Thursday, August 29, 2013

The Dogs of Winter, by Bobbie Pyron

When Bobbie Pyron's MG contemporary, A Dog's Way Home came out (well, sometime after it came out, to be precise), I talked about it here. Two weeks later, I had the great opportunity to interview Bobbie, here. This is Bobbie's latest MG novel, again about kids and dogs, The Dogs of Winter.

This book is fascinating on so many levels. First, it's based on a true story. It's not just that a five-year-old boy surviving Moscow winters (more than one of them) alone with a pack of dogs is riveting in itself. It's that, following the fall of the Soviet Union in the early 1990s, thousands of children were in this boy's shoes. Government support was suddenly gone, and children ranging in age from toddlers to teens lived on the streets, stealing, begging, smoking, drinking, forming gangs and worse, all in an often futile effort to survive and/or avoid what they saw as incarceration in orphanages. The book is also fascinating because of the effect of the dogs. Though this book cannot be called light, or even humorous in any way, the dogs definitely lift some of the bleakness.

Five-year-old Ivan, who remembers being called the pet name "Mishka" by his mother, is desperate to avoid capture, because he is sure his mother is looking for him and will not find him in such a place. Innocent and even na├»ve at first, he slowly realizes that his mother is not going to return, and worse, that that bloodstain he'd found in the apartment they'd shared with an abusive man likely means she is no longer alive. Tired of being battered, taunted, and forced to beg and turn over the money to an older child, one night he sleeps under a bench in the subway over a heat vent. He awakens and finds a dog next to him. Ivan quickly learns that the dogs share food with each other, unlike the people. When he hides some of the money he gets from begging and buys food for the pack of dogs, he not only earns their friendship, but they welcome him into the pack.

They live in dens, ride trains, forage for food, and in general use their wits and their bond to stay alive, one day at a time. While always remaining in Ivan's POV, we also come to realize that through the eyes of other people he is turning into a "dog boy." He communicates as the dogs do, in growls and barks, though he has not forgotten language entirely. As much as we root for Ivan, we know that a boy cannot continue to live with dogs. We also realize that if he had, we wouldn't know his story. I don't think it's that much of a spoiler if I give away that, yes, he doesn't stay with the dogs permanently.

If you need an example of a MG novel in which the MC is much younger than the readership age, this is one. While at times I think Ivan is unbelievably mature for five, this is in part countered by the fact that he's narrating the story at an older (though indefinite) age. And, of course, by the fact that this is, in its basic aspects, a true story.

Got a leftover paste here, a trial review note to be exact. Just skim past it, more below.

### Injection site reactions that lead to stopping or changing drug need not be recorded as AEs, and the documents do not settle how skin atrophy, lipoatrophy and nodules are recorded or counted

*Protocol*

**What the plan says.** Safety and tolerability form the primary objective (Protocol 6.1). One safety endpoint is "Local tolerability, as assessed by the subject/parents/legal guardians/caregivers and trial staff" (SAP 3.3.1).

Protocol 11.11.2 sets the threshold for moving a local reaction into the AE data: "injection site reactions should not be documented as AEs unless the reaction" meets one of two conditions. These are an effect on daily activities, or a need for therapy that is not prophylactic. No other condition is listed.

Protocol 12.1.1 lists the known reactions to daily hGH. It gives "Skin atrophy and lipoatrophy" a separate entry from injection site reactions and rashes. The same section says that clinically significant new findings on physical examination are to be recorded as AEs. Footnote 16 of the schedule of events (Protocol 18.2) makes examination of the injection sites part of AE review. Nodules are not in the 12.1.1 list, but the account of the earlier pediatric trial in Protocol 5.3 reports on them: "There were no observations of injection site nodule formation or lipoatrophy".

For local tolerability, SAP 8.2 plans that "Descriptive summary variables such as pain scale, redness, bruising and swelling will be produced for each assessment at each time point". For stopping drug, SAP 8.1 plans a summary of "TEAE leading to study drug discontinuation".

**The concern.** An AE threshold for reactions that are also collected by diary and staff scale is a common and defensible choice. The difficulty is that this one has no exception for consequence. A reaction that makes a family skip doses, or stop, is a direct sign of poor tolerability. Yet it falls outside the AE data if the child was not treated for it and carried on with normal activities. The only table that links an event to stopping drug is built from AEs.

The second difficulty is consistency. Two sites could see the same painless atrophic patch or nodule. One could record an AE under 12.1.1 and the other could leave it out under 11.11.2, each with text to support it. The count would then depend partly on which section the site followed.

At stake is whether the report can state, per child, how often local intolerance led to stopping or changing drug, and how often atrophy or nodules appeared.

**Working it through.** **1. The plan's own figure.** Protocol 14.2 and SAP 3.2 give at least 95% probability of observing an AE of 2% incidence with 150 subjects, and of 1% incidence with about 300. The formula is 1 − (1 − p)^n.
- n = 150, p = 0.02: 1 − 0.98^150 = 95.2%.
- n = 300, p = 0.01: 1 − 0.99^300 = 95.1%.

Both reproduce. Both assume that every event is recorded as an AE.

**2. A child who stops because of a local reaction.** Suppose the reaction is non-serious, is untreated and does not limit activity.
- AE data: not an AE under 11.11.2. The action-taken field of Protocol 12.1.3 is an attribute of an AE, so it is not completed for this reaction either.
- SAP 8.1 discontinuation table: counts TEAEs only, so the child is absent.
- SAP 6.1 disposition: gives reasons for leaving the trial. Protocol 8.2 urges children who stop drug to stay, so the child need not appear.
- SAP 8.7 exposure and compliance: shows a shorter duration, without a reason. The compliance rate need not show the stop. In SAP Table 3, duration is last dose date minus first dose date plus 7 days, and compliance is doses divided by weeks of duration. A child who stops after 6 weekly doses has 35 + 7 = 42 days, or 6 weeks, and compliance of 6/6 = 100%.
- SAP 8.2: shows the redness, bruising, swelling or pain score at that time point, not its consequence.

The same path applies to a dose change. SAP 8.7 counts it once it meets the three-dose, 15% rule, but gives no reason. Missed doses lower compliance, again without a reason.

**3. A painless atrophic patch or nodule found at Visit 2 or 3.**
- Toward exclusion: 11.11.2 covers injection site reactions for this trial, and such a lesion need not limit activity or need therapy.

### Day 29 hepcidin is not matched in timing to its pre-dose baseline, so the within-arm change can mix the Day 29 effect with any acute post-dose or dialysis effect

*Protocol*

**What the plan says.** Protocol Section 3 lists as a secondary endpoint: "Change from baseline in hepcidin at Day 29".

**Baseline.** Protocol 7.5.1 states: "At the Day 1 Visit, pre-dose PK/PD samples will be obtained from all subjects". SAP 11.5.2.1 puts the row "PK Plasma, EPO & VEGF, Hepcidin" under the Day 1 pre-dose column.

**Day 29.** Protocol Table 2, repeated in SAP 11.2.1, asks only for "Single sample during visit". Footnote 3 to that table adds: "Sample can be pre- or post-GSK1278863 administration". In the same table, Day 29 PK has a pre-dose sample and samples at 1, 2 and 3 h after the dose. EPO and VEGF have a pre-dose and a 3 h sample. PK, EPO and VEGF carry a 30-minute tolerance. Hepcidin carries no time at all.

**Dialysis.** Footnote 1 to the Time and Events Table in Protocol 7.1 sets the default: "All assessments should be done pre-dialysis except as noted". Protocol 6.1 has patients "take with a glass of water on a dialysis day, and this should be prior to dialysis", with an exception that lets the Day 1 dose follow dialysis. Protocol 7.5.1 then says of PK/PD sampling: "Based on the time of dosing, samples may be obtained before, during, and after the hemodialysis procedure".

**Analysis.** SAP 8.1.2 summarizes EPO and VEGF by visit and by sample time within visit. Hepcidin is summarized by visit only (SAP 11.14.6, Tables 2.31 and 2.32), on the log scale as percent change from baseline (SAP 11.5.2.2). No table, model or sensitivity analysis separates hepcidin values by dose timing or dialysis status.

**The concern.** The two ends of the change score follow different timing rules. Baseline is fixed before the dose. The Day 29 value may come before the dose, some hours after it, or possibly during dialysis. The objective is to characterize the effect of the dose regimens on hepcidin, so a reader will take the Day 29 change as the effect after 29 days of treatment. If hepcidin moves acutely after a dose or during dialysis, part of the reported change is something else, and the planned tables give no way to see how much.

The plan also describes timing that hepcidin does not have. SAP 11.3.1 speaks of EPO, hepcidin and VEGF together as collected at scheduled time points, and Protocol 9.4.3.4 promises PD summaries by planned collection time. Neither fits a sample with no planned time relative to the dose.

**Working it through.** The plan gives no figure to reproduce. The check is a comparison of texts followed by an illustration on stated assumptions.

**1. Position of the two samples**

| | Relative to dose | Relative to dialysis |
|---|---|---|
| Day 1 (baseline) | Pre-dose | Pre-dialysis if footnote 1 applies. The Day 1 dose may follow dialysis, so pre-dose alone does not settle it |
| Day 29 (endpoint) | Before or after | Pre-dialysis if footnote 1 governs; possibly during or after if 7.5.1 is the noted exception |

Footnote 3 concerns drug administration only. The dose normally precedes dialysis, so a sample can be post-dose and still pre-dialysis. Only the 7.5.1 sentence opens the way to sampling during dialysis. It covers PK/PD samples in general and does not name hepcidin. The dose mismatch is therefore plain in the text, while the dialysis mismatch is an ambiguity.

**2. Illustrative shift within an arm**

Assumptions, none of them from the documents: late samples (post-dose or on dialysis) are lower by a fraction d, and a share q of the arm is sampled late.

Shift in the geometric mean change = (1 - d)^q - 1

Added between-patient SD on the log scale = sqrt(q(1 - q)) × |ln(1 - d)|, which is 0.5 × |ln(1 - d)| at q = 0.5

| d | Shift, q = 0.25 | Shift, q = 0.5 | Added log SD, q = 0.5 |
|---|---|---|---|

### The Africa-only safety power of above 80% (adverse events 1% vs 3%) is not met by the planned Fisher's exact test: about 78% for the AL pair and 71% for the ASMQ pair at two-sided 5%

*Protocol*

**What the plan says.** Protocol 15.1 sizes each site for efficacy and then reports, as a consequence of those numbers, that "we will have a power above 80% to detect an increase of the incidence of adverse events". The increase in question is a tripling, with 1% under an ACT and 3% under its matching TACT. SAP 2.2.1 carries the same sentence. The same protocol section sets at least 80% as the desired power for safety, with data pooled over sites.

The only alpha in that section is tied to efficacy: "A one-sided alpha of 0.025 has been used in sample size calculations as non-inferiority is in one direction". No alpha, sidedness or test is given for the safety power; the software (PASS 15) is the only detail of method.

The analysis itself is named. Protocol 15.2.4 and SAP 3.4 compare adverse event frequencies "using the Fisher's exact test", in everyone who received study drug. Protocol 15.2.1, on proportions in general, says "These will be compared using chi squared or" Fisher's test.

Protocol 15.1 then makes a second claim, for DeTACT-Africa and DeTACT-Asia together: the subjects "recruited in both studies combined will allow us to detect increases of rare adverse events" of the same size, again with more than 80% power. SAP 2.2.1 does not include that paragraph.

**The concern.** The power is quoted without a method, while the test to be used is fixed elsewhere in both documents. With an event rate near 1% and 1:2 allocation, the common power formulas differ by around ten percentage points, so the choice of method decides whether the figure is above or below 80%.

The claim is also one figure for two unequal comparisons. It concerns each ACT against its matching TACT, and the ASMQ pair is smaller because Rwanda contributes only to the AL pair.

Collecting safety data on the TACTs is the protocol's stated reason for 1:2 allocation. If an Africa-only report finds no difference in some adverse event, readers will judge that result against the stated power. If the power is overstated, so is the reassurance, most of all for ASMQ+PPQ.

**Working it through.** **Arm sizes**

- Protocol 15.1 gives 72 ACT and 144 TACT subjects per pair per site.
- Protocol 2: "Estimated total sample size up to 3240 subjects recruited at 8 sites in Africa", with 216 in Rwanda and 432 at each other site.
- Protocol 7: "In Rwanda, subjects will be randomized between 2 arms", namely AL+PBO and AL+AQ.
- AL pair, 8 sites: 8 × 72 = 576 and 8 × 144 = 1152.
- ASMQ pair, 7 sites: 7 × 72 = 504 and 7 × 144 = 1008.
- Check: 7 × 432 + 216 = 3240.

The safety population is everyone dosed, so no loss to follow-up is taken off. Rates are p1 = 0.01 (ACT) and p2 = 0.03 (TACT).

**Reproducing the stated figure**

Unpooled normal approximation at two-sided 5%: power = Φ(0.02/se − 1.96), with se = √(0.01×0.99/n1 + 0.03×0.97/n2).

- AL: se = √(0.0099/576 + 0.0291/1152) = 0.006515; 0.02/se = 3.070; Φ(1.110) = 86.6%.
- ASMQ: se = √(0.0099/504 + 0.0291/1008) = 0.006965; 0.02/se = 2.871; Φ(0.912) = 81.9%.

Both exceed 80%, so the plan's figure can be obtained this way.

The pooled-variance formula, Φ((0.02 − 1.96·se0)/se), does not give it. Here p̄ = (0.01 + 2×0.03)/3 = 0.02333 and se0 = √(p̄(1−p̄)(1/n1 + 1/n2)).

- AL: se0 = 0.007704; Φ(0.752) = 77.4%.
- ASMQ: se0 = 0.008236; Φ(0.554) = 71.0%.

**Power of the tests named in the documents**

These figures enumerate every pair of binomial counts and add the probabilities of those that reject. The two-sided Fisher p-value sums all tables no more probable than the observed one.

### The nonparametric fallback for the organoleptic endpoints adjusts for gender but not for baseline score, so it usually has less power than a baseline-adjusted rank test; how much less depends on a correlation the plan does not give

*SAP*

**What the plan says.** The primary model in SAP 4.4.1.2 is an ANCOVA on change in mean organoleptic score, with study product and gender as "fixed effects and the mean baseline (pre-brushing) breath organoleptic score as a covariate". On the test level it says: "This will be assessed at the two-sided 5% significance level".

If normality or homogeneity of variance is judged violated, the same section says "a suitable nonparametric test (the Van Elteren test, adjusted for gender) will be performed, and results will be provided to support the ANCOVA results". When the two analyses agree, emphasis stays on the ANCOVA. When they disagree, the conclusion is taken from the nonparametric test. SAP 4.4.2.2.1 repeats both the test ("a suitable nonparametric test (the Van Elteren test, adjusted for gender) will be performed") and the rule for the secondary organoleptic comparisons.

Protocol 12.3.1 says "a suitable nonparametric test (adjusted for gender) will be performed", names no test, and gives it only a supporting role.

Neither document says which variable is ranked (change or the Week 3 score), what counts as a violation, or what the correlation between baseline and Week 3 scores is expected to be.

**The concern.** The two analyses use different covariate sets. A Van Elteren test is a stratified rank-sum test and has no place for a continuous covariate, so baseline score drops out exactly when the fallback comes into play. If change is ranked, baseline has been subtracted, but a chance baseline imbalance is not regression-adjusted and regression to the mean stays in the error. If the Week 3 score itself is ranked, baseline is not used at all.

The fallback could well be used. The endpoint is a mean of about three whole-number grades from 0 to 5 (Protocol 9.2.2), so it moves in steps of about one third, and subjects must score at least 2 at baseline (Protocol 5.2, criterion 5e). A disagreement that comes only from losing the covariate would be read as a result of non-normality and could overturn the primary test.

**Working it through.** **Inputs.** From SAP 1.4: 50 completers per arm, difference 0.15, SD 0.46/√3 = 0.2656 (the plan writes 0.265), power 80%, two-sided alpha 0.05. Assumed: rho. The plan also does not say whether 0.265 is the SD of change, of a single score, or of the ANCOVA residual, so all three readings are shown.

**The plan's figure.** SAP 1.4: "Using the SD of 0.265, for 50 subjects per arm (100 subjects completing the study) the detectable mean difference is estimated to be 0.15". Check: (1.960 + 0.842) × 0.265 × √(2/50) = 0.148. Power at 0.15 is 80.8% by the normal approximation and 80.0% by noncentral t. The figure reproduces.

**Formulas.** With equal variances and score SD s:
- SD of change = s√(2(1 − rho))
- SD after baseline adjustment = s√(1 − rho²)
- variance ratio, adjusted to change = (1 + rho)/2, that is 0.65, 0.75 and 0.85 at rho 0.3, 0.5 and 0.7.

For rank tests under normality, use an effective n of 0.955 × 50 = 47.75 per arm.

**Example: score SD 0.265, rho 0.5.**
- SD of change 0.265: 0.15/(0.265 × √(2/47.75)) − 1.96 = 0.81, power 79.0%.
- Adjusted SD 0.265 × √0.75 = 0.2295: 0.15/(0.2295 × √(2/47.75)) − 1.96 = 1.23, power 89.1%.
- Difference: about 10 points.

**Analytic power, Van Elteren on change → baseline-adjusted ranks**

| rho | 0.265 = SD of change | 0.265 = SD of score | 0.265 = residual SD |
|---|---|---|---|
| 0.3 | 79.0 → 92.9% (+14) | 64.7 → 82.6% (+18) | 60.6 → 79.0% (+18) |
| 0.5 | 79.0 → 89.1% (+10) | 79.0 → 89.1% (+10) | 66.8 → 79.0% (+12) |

NOT just for dog-lovers, The Dogs of Winter is recommended for readers MG and older who will not be overly sensitive to or disturbed by the harsh conditions.

Thursday, August 15, 2013

Interview with Angelina/Ace Hansen



So who is this little green guy? Well, I have it on good authority that this is Ace Hansen, and Ace has a funny MG novel out from MuseItUp Publishing called Julius Caesar Brown and the Green Gas Mystery! Yes, as you may surmise, Ace does have an alter-ego, and she is Angelina Hansen of the blog yascribe.
 
MH: First of all, Angelina (or should I say Ace?:)) congratulations on the release of your book. Humorous MG mystery written by an alien is quite different from your literary historical YA that I've had the pleasure of reading. Is this a new direction for you, or do you naturally have a wide range?
 
AH: I'm a neophiliac, which means I'm addicted to change, which means every project is completely unlike the last.

MH: So you DO have a wide range. Awesome! Do you view your MG writing as quite different from your YA writing, in general? How do you see Angelina's work vs. Ace's work?

AH: Most wouldn't believe the same person wrote both my YA and MG. That's why I use a pseudonym for the MG. Angelina's work is serious, bent toward the literary. Ace's work is outrageously funny.

MH: What was your inspiration for this story?

AH: A breath-mint commercial.

MH: LOL! A story's initial spark can be such a surprise, can't it? All it has to do is get our "what if?" thoughts working and we can go off in any direction! Is the book based on your childhood memories of being surrounded by boys? Did you set out to write a boy-friendly book?

AH:  Not really, but being surrounded by boys sure did give me a wacky sense of humor. I wrote this book for fun. Along the way, I discovered there's an 11-year-old boy inside of me.

MH: How long did the book take you to write? Was there a difference in this from your more literary (and more researched) work?

AH: This book was the fastest I ever wrote. Three months to draft it and there wasn't a whole lot of major revision to do.

MH: I'd love to know how JCB got his name. What significance does his name have? What impact on him?

AH: I'll let Julius explain it in his own words, taken as an excerpt from the first chapter:

Parents should think before naming their kids.